|Primary Role||Heavy Bomber|
|Maiden Flight||21 September 1942|
Contributor: C. Peter Chen
The B-29 Superfortress heavy bombers were some of the largest aircraft in service during WW2. Equipped with four engines, they were not only powerful but also very advanced in design. They were equipped with fully pressurized fuselage, central fire control systems, and remotely controlled machine gun turrets. Aircraft this size and complexity were not easy to build, however. Four plants across the United States manufactured various components of the bombers, and sometimes bombers coming out of the factories were sent directly to depots for immediate modifications because of a recent design change. Although the complexity of the design caused a lot of production headaches, the issue that gave the design the biggest problem was the reliability of the Wright R-3350 engines. The engine constantly overheated and burned under stress, particularly during takeoffs, due to insufficient air flow. The problem was never completely resolved before the end of WW2.
In general, B-29 pilots like the flight characteristics of the bombers starting in the earlier models. The unboosted controls were heavy and requested strength to operate, but advanced instrumentation made flying and navigation easy. In fact, a B-29 pilot could fly entirely on instrumentation should the pilot choose to do so. In flight, the pilots called for engine and flap settings reminiscent of how a sea captain would call for engine and rudder settings.
In combat, although Superfortress bombers were not as heavily armored as other Allied bombers, they possessed one defense that no others could compete with. They were capable of flying at the altitude of 10,200m, just above the service ceiling of most Japanese fighters and just beyond the range of most anti-aircraft weapons. Their fast airspeed also made them difficult to intercept by fighters that could fly that high.
The B-29 bombers were initially based in India (starting Apr 1944) and China (starting Jun 1944), attacking Japanese targets in Thailand and the Pacific rim. On 15 Jun 1944, 47 B-29 bombers took off from Chengdu, China and attacked the Imperial Iron and Steel Works at Yawata, Japan, marking the first attack on the Japanese Home Islands since the Doolittle Raid in Apr 1942; one bomber was lost during this mission. A total of 12 such similar bombing missions from India or China on Japan took place before they were transferred to the newly captured/constructed airfields in the Mariana Islands. The first bombing mission from the Marianas took place on 28 Oct 1944 (against Truk), and within a month missions were launched for major Japanese cities such as the capital Tokyo. These firebombing raids by Superfortress bombers devastated the war making capabilities of Japan and demoralized the Japanese population. Among the last WW2 combat missions that employed B-29 bombers were the 6 Aug 1945 atomic bomb attack on Hiroshima by Enola Gay and the 9 Aug 1945 atomic bomb attack on Nagasaki by Bockscar.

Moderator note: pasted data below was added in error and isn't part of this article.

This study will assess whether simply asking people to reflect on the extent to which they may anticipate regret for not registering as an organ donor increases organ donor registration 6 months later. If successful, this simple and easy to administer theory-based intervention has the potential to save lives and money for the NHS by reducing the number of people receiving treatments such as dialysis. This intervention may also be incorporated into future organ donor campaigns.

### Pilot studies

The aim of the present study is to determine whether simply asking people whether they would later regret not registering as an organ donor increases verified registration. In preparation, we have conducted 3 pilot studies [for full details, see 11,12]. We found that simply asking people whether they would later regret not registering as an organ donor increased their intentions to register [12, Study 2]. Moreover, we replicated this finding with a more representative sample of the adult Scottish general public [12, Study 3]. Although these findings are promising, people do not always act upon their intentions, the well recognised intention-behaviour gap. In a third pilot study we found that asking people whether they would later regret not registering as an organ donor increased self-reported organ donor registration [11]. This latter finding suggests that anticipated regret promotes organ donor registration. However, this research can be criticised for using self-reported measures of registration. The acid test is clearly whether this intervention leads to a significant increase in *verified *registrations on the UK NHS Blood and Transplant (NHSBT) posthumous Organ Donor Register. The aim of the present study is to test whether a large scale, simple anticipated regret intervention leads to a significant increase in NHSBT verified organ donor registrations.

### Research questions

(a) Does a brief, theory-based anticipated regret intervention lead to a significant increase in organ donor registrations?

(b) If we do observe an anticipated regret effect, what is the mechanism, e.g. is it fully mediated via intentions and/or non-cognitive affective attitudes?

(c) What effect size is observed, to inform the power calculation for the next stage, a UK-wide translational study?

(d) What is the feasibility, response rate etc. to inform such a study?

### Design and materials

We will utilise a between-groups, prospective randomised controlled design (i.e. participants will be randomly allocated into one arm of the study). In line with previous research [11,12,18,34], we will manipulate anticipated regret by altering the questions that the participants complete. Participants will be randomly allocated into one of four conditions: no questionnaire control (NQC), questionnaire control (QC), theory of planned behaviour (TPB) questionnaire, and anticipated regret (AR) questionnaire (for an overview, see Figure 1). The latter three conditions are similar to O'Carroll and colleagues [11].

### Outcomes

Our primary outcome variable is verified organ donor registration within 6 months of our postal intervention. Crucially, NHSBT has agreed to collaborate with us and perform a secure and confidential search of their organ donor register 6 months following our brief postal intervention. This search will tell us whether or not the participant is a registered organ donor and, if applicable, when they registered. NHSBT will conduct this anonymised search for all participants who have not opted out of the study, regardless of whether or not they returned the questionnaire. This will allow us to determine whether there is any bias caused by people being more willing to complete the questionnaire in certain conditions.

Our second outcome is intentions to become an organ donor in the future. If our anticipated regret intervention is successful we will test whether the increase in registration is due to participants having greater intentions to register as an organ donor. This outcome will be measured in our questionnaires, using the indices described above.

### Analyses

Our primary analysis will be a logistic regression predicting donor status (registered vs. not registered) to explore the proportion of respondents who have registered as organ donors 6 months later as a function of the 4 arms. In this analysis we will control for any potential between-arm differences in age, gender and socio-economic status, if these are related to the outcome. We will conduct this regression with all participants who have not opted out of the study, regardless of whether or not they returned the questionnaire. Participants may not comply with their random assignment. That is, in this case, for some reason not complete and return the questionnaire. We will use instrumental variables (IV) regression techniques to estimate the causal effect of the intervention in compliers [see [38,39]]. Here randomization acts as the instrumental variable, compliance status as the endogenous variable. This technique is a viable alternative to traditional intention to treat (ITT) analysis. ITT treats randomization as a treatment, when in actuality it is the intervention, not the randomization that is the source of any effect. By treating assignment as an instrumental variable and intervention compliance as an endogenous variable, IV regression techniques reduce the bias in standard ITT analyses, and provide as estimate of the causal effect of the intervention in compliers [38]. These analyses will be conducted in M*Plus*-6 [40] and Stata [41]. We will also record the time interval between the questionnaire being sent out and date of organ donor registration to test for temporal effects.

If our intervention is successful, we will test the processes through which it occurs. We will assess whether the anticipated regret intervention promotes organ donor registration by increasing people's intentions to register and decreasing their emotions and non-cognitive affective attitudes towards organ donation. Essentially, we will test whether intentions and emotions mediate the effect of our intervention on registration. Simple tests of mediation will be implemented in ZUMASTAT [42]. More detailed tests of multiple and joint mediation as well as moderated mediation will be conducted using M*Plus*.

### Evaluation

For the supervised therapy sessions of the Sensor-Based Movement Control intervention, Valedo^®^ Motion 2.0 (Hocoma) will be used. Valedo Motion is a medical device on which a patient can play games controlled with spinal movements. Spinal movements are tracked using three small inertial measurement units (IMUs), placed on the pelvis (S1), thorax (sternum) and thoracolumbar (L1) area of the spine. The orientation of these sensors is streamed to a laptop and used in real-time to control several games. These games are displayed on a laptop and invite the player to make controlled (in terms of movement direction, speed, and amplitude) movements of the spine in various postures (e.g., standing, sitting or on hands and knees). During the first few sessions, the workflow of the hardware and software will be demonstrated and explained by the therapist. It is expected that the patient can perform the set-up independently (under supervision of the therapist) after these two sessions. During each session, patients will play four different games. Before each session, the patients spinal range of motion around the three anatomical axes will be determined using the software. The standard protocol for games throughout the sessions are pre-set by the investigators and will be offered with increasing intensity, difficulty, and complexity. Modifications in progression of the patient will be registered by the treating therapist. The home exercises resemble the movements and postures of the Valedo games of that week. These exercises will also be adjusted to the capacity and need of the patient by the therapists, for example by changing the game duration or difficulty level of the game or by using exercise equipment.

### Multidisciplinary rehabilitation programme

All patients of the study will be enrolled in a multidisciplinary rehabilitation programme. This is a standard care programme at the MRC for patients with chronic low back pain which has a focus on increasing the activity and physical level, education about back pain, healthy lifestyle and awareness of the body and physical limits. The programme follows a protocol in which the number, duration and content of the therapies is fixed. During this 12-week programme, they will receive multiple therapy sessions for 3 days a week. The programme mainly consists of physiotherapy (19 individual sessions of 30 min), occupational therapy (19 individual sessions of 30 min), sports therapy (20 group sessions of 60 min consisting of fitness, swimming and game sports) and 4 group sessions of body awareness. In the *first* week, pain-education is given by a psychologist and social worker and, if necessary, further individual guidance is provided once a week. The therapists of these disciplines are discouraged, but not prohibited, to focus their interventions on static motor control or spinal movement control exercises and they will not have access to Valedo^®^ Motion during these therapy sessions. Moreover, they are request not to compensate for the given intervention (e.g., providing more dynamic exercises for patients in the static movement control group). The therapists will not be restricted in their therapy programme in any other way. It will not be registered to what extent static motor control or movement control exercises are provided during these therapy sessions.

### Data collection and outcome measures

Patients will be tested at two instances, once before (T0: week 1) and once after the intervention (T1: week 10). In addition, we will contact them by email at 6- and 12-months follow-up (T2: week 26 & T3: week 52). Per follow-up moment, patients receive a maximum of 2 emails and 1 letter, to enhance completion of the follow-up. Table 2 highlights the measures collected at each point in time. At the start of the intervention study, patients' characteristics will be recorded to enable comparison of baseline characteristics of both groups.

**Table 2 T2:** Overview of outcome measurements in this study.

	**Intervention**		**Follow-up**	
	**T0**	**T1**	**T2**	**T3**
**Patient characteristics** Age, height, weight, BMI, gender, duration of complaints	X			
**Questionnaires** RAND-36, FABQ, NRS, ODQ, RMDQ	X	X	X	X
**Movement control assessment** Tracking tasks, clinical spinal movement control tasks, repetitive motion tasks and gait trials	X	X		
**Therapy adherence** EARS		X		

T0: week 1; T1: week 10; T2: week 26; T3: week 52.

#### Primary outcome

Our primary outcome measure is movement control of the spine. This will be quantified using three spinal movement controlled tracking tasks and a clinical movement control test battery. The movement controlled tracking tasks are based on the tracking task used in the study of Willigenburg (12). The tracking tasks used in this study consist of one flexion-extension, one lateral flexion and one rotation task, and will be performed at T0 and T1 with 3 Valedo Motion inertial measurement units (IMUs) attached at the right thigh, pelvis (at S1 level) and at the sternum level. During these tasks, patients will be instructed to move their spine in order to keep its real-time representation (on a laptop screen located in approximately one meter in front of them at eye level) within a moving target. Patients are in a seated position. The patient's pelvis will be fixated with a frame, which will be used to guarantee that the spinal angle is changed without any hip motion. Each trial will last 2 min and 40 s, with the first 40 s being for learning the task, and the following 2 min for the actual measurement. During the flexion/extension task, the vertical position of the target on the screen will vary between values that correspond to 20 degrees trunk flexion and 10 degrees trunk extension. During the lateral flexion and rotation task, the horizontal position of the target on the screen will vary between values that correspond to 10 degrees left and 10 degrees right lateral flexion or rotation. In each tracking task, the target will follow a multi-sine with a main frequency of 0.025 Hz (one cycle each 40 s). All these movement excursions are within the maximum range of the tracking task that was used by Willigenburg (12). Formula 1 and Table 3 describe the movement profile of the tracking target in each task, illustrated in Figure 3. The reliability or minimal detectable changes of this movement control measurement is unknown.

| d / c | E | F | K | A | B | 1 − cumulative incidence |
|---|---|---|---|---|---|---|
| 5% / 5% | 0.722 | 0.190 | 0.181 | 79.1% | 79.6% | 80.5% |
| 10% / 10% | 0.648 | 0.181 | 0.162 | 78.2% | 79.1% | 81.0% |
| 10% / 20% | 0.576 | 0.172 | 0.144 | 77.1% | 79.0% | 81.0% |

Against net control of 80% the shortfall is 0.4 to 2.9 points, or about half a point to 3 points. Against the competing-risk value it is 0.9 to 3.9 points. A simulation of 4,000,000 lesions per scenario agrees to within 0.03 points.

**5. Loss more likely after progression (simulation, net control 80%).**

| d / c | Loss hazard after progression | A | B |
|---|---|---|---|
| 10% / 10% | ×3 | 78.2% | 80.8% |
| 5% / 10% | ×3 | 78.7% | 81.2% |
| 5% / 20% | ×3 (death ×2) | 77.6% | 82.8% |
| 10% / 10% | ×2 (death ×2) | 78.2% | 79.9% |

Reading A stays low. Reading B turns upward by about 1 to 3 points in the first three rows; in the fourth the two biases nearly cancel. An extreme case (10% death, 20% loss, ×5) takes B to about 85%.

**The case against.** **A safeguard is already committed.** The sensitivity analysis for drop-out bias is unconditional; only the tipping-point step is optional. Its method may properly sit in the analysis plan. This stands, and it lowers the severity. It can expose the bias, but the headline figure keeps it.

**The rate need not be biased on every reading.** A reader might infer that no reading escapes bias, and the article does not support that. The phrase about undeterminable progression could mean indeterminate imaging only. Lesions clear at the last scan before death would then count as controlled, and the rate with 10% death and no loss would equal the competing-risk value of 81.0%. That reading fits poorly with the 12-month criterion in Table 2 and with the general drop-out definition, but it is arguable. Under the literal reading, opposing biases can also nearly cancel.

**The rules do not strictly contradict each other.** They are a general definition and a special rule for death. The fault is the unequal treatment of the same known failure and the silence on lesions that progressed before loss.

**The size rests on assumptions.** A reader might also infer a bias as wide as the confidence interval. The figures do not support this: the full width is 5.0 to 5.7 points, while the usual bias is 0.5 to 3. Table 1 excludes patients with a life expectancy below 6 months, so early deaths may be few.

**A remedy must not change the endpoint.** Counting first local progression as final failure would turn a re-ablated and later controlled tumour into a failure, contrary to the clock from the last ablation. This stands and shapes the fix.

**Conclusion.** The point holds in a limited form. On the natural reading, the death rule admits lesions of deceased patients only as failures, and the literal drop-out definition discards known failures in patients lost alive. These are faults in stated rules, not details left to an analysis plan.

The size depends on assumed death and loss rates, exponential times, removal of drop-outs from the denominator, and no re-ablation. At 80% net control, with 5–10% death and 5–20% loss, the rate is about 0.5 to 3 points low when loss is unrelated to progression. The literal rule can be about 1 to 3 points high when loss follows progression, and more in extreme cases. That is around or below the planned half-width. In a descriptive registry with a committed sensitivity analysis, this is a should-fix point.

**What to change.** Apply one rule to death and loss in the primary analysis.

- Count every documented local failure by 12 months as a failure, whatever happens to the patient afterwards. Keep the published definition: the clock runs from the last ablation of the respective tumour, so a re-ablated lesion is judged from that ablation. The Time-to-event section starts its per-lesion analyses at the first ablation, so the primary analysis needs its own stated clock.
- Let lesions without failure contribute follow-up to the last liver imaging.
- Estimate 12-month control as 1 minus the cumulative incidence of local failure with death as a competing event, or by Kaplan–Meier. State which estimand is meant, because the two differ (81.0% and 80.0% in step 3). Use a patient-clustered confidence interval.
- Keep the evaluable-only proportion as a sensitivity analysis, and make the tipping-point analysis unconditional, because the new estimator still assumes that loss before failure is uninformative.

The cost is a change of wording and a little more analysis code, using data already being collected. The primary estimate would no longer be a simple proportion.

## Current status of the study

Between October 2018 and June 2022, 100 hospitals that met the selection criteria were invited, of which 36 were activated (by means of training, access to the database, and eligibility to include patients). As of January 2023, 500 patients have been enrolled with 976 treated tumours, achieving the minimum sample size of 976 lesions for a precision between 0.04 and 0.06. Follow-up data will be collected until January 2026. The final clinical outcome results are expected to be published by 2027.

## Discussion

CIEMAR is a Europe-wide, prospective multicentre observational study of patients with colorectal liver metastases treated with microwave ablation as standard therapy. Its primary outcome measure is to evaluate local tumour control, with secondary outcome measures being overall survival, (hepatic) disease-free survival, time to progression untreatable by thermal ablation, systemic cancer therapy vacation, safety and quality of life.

In WW2, B-29 bombers were used exclusively by the United States Army Air Force in the Pacific Theater.
After the war, B-29 Superfortress bombers remained in service with the newly created United States Air Force through subsequent conflicts such as the Korean War. In that conflict, the changing nature of war reduced the number of strategic targets for B-29 bombers to strike and Soviet fighter innovations (namely, the MiG-15 jet fighter designed specifically to combat B-29 bombers) restricted the usefulness of these bombers. The US Navy also employed four of them, but they were restricted to long range search missions only. Aboard, 87 B-29 bombers were lent to the British Royal Air Force to serve as longer range nuclear-capable bombers between 1950 and 1955; two of them made their way to the Royal Australian Air Force for research between 1952 and 1956. Russia and Communist China also had a small number in service. These Russian variants were built after reverse engineering several captured early model B-29 bombers; they served under the designation Tu-4. After the arrival of the B-36 bomber, B-29 bombers were slowly relieved of front line heavy bomber duties. They were removed from duty in the 1960s. During the active production period of the B-29 design, 3,970 were built.
B-29 Superfortress Timeline
|6 Sep 1940||US military issued contracts for the construction of B-29 and B-32 prototype bombers.|
|18 Feb 1943||During a test flight from Renton near Seattle, Washington, United States a serious engine fire developed in the second XB-29 prototype aircraft. Test pilot Eddie Allen tried desperately to get back to the airfield but the huge bomber crashed into a packing plant killing the entire crew and a number of civilian workers in the building.|
|Machinery||Four Wright $-3350-23 turbosupercharged radial engines rated at 2,200hp each|
|Armament||12x12.7mm M2 Browning machine guns in remote controlled turrets, 9,000kg of bombs for standard missions|
|Wing Area||161.30 m²|
|Weight, Empty||33,800 kg|
|Weight, Loaded||54,000 kg|
|Weight, Maximum||60,560 kg|
|Speed, Maximum||574 km/h|
|Speed, Cruising||350 km/h|
|Rate of Climb||4.50 m/s|
|Service Ceiling||10,200 m|
|Range, Normal||5,230 km|
|Range, Maximum||9,000 km|
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James Forrestal, Secretary of the Navy, 23 Feb 1945